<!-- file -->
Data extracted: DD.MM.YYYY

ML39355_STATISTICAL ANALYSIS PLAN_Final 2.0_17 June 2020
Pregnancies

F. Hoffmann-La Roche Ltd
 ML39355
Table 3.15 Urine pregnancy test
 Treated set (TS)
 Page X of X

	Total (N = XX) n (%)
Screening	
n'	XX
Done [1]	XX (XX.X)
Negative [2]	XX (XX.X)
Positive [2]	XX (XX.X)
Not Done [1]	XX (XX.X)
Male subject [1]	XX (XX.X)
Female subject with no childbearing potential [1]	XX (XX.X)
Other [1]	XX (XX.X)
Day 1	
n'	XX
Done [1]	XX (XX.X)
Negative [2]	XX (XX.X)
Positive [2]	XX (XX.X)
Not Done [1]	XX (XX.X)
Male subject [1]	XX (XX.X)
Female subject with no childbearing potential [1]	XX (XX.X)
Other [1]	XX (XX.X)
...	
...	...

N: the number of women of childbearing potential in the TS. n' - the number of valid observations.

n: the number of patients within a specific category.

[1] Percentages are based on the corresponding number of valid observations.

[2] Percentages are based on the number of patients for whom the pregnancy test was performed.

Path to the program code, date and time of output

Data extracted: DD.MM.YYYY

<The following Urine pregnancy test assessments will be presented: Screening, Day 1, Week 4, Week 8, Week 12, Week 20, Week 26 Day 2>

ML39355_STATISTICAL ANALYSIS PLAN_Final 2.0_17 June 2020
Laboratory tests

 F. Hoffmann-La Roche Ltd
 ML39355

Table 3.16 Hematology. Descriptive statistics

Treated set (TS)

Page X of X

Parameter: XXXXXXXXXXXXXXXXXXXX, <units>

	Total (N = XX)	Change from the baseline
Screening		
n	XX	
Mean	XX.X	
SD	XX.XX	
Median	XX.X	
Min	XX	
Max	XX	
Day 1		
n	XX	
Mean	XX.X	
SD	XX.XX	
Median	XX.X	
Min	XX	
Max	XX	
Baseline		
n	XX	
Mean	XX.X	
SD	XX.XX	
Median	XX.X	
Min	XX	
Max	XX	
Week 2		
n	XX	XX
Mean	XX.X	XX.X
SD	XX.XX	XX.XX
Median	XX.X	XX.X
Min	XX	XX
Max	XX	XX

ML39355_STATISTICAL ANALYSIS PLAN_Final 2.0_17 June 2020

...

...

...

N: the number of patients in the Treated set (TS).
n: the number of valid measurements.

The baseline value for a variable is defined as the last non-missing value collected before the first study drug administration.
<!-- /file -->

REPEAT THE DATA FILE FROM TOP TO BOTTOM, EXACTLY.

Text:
Data extracted: DD.MM.YYYY

ML39355_STATISTICAL ANALYSIS PLAN_Final 2.0_17 June 2020
Pregnancies

F. Hoffmann-La Roche Ltd
 ML39355
Table 3.15 Urine pregnancy test
 Treated set (TS)
 Page X of X

	Total (N = XX) n (%)
Screening	
n'	XX
Done [1]	XX (XX.X)
Negative [2]	XX (XX.X)
Positive [2]	XX (XX.X)
Not Done [1]	XX (XX.X)
Male subject [1]	XX (XX.X)
Female subject with no childbearing potential [1]	XX (XX.X)
Other [1]	XX (XX.X)
Day 1	
n'	XX
Done [1]	XX (XX.X)
Negative [2]	XX (XX.X)
Positive [2]	XX (XX.X)
Not Done [1]	XX (XX.X)
Male subject [1]	XX (XX.X)
Female subject with no childbearing potential [1]	XX (XX.X)
Other [1]	XX (XX.X)
...	
...	...

N: the number of women of childbearing potential in the TS. n' - the number of valid observations.

n: the number of patients within a specific category.

[1] Percentages are based on the corresponding number of valid observations.

[2] Percentages are based on the number of patients for whom the pregnancy test was performed.

Path to the program code, date and time of output

Data extracted: DD.MM.YYYY

<The following Urine pregnancy test assessments will be presented: Screening, Day 1, Week 4, Week 8, Week 12, Week 20, Week 26 Day 2>

ML39355_STATISTICAL ANALYSIS PLAN_Final 2.0_17 June 2020
Laboratory tests

 F. Hoffmann-La Roche Ltd
 ML39355

Table 3.16 Hematology. Descriptive statistics

Treated set (TS)

Page X of X

Parameter: XXXXXXXXXXXXXXXXXXXX, <units>

	Total (N = XX)	Change from the baseline
Screening		
n	XX	
Mean	XX.X	
SD	XX.XX	
Median	XX.X	
Min	XX	
Max	XX	
Day 1		
n	XX	
Mean	XX.X	
SD	XX.XX	
Median	XX.X	
Min	XX	
Max	XX	
Baseline		
n	XX	
Mean	XX.X	
SD	XX.XX	
Median	XX.X	
Min	XX	
Max	XX	
Week 2		
n	XX	XX
Mean	XX.X	XX.X
SD	XX.XX	XX.XX
Median	XX.X	XX.X
Min	XX	XX
Max	XX	XX

ML39355_STATISTICAL ANALYSIS PLAN_Final 2.0_17 June 2020

...

...

...

N: the number of patients in the Treated set (TS).
n: the number of valid measurements.

The baseline value for a variable is defined as the last non-missing value collected before the first study drug administration.